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Ring of honor: Hockey team presents president with championship keepsake


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President Stephen C. Ainlay joins hockey captains Kyle Bodie, his brother Mat and Greg Coburn to show off their ECAC championship rings. (Photos by Matt Milless)
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President Stephen C. Ainlay had some unexpected visitors to his office one recent afternoon.

Students Mat Bodie, his brother Kyle and Greg Coburn – captains of the men's hockey team - walked over to Feigenbaum Hall to surprise Ainlay with an ECAC Hockey tournament championship ring.

The ring was a reward for the magical ride the team enjoyed last season when it clinched its first ECACH title with a 3-1 win over Harvard in the final. The team went on to win the NCAA tournament East Regional title and advanced to its first Frozen Four.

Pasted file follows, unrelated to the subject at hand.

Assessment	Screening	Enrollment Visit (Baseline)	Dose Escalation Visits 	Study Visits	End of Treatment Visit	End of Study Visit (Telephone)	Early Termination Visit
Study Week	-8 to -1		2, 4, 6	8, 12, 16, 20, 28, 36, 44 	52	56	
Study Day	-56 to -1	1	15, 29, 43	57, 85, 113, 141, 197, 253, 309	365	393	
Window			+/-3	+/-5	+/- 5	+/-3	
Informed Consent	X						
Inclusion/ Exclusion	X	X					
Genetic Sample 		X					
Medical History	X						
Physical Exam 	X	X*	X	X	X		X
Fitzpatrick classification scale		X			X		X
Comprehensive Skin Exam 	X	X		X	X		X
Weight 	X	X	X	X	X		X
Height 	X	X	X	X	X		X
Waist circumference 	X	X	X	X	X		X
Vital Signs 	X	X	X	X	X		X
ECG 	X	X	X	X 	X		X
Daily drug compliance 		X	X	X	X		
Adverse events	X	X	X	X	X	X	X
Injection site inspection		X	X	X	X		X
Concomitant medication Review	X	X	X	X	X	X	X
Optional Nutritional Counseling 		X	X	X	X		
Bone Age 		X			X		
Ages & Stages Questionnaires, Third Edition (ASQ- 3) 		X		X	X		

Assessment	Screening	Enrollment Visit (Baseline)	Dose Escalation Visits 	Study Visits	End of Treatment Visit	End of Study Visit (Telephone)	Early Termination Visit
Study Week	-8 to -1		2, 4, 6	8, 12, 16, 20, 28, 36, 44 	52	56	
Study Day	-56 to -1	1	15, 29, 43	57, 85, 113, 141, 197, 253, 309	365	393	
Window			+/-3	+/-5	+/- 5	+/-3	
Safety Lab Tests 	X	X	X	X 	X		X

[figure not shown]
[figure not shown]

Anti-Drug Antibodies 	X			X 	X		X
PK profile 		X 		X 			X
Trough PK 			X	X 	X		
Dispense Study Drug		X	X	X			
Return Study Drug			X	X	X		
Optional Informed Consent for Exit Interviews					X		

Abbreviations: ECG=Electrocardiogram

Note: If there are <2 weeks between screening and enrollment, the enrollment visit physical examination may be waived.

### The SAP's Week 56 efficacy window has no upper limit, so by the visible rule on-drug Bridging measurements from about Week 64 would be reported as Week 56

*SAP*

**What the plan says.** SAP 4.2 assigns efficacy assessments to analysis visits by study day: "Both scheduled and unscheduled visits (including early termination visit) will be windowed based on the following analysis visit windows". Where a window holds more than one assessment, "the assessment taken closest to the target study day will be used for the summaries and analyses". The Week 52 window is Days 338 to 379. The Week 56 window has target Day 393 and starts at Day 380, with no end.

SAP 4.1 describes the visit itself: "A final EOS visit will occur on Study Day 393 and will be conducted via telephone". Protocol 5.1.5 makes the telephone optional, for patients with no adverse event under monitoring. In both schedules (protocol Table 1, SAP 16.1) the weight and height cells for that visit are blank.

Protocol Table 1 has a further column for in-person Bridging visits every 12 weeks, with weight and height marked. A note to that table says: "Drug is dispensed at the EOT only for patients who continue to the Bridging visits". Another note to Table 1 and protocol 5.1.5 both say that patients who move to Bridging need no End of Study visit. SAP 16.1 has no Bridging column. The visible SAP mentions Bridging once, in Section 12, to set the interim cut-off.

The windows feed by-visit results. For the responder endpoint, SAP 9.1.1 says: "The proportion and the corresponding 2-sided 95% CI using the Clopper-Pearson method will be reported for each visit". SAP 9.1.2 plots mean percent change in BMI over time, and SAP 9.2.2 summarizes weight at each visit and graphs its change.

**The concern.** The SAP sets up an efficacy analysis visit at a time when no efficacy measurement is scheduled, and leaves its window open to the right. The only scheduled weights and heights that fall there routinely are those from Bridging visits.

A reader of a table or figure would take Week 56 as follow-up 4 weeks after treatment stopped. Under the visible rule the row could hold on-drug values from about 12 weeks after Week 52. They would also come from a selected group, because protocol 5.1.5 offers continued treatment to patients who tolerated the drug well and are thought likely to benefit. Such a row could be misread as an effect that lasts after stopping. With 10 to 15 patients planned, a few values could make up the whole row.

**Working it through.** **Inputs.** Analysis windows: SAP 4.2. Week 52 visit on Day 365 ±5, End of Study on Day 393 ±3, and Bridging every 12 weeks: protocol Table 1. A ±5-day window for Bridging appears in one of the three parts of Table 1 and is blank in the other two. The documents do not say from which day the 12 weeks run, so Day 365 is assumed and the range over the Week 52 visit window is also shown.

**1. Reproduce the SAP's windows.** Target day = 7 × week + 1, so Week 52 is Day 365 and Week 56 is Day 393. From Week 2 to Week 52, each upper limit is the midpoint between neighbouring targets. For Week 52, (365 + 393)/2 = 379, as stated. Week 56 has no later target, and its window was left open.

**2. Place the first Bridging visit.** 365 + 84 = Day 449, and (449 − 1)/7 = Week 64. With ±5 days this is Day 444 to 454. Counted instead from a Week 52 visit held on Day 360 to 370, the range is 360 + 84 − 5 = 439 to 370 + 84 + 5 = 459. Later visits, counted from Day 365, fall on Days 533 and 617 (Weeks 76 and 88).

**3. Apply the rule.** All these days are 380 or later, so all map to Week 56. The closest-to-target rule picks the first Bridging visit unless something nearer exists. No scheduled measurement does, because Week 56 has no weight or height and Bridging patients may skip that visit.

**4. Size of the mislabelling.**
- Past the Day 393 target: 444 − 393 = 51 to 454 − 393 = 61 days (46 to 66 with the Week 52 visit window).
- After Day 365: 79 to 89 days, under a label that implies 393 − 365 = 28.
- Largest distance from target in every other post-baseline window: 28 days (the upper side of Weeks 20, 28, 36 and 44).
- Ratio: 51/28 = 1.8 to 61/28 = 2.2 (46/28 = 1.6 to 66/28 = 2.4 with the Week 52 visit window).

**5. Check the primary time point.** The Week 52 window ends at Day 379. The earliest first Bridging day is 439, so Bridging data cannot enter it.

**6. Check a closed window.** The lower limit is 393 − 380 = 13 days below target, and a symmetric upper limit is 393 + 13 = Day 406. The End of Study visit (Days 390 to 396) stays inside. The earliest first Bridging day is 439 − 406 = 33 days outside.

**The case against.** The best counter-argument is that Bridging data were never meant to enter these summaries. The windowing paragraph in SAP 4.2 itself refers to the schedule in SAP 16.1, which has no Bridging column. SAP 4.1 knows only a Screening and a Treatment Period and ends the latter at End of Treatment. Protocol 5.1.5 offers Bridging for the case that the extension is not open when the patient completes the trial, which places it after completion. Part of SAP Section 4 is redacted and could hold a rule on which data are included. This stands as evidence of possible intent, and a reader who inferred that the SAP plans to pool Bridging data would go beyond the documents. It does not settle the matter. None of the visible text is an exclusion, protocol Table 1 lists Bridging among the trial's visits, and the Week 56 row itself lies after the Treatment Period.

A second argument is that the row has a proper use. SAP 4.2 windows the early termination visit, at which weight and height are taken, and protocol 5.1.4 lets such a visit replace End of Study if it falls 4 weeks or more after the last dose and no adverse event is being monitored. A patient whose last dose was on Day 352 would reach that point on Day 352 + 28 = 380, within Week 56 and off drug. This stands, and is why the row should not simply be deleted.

Coach Rick Bennett worked with Jostens, which has designed and produced custom championship jewelry for a number of professional sports teams, including this year's NBA champions Miami Heat. The Minneapolis company created rings for players, coaches and others who were integral to the team's success.

The team received its rings last month. The players and coaches felt Ainlay deserved one of the 46 rings.

"He's a class person," said Bennett. "It was very easy for the captains to go over and give the president a ring for all of the tremendous support he has provided us. We wanted to do this out of respect."

The Union logo is prominently featured on the ring's top, while the bezel is engraved with "ECAC Champions."

One shoulder of the ring includes the person's name and images of the Cleary Cup for the ECACH regular season title and the Whitelaw Cup for the tournament title.

The opposite shoulder is inscribed with the Frozen Four logo and the team's motto last season, "Stick to the process."

As the team marched through its historic season, Ainlay was a frequent presence at Messa Rink. He watched the Dutchmen win their first ECACH title in Atlantic City and traveled to Bridgeport, Conn. to see them capture their first NCAA Division I Regional Championship. He then made the trek to Tampa and the Frozen Four.

Ainlay was surprised when the three student-athletes showed up to give him a ring.

"I'm truly moved by their gesture," he said. "This means so much to me."